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What drives innovation? The role of regulation in the capital, banking and goods markets

14th National Competition for Economic Research Grants

Industrial economics and regulation

Senior Researcher : Anna Toldrà Simats

Research Centre or Institution : Universidad Carlos III de Madrid.


Innovation is a decisive factor in the competitive advantages of companies, as well as an essential ingredient in economic growth. The recent financial crisis and the stagnation of production and job creation in developed countries have given rise to an intense debate that has revealed the need to promote growth models based on an increase in innovation. The authorities of the European Union, the United States and China, among others, have redoubled their financial efforts in the implementation of measures to foster R&D+I. At the same time, the increase in resources dedicated to the funding of innovation has reopened the discussion on the factors determining innovation, as well as debates on the formulas to channel resources towards innovative activities efficiently.

Research into the factors and effects of innovation in companies has played a central role in the fields of company organisation, the industrial economy and economic growth over the last two decades. A considerable part of the research in this field has shown the importance of the development of the financial system for investment in innovation. However, there are very few papers studying the impact of regulating the capital market and the banking system on companies' incentives to implement innovative projects. Likewise, the literature dedicated to analysing the impact of competition in the goods market on business innovation is still in its infancy.

The aim of this project is to study the impact of certain regulatory measures in the capital, banking and goods markets on companies' innovation investment decisions. With this aim, we will structure the project around three main spheres of research:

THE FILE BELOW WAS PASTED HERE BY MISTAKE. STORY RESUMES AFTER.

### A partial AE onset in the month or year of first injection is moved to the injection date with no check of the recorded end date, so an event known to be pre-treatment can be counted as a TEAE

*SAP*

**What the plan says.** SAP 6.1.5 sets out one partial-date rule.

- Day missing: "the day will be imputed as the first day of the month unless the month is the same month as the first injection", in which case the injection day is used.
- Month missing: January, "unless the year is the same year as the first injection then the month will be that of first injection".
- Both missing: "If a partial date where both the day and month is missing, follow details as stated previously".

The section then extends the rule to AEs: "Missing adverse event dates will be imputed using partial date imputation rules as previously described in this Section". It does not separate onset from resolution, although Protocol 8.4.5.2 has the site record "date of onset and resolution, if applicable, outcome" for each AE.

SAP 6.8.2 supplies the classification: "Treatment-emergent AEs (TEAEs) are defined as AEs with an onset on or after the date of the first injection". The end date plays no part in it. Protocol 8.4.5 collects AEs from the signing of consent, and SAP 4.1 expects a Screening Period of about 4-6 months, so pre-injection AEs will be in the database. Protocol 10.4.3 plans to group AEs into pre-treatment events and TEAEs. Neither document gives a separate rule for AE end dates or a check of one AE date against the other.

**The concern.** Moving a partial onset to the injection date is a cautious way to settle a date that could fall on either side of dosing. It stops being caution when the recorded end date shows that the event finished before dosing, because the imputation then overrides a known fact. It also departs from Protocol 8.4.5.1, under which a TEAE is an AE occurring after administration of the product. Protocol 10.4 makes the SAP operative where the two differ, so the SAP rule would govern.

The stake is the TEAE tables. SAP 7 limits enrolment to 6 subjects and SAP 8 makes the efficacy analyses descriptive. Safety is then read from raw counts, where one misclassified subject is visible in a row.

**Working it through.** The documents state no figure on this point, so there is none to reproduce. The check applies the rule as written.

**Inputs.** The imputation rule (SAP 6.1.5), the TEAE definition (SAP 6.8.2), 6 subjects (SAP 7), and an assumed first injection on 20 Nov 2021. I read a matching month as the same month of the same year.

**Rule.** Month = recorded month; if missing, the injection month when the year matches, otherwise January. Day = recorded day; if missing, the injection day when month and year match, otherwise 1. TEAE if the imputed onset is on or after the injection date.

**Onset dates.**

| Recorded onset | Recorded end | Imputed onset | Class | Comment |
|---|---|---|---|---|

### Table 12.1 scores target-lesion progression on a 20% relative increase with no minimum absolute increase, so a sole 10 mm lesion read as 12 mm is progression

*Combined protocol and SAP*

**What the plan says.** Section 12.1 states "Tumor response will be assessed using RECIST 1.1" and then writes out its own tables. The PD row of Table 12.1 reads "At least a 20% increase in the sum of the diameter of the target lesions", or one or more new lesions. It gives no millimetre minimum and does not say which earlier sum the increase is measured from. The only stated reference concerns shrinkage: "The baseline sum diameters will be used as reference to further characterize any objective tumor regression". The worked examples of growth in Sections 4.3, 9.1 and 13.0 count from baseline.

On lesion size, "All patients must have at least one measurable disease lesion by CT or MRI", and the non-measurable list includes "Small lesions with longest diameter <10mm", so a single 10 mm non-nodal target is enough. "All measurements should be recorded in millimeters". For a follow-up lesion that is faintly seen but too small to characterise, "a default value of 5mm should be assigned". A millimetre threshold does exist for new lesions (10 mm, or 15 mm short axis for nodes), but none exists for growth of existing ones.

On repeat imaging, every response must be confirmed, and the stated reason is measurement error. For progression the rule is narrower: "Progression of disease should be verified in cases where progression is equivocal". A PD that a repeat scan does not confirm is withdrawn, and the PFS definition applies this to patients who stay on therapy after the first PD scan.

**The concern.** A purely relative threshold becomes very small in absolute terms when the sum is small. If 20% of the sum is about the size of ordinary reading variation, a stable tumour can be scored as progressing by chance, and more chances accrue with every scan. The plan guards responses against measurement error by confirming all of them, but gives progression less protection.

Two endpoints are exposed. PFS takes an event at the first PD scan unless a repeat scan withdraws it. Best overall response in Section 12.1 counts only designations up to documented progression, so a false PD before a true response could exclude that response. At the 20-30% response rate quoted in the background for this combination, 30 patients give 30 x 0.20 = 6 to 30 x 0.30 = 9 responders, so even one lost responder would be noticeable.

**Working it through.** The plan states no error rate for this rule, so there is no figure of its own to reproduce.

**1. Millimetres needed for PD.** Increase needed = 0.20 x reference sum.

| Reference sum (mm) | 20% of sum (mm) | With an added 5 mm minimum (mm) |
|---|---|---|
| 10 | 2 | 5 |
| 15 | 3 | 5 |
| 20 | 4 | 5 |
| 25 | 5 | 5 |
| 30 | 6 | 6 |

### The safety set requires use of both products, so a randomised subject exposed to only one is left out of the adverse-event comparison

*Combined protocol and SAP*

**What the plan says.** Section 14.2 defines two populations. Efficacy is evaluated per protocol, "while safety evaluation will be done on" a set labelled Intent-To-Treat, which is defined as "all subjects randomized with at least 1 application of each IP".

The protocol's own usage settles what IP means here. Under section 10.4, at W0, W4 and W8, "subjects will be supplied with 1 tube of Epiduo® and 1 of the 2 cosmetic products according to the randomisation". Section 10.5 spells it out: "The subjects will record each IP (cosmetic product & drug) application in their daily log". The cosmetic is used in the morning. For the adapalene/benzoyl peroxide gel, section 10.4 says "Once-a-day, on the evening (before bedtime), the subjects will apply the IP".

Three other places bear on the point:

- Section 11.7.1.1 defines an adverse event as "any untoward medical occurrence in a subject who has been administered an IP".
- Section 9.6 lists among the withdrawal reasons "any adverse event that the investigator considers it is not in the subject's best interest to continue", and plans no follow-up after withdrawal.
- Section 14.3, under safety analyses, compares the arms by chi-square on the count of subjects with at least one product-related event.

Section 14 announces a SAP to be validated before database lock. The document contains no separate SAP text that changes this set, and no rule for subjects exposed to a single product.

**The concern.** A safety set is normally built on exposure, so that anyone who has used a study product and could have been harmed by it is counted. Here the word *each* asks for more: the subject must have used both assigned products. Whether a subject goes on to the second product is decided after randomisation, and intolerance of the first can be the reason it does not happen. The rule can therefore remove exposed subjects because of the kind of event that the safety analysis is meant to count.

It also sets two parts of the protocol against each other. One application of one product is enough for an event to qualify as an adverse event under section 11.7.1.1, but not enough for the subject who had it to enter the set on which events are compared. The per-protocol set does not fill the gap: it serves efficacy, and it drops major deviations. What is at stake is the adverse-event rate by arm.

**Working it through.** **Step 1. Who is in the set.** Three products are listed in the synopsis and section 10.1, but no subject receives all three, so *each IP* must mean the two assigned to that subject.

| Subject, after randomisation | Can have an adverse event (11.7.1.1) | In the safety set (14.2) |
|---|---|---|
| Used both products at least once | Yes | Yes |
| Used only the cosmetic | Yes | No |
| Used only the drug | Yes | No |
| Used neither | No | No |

1. Securities markets and business innovation. In this part, we will analyse the role of financial analysts in the innovation decisions of large companies. In particular, we will use a regulatory change that occurred in the United States in 2000 (Regulation Fair Disclosure), as well as changes in the companies of financial analysts, to establish the effect of analysts' supervisory activity on company executives in the adoption of different innovation policies, motivated by the differential impact of different alternatives on the value of companies' shares in the short term.
  2. Evaluation of credit risk and funding of innovation. In this section, we will analyse the impact of the proliferation of automated credit-risk evaluation systems on opportunities for the funding of innovation. In particular, we will analyse the possible effects of the replacement of evaluation systems based on intangible (soft) information by algorithm models based on quantifiable (hard) information on the funding of innovative projects which, by their very nature, are not susceptible to standardisation.
  3. Protectionism and incentives to innovation. In this section, we will analyse the impact of protectionism on innovation. In particular, we will use significant changes in the tariff structure in order to establish the impact of the degree of protection from international competition on the adoption of innovative policies in companies.
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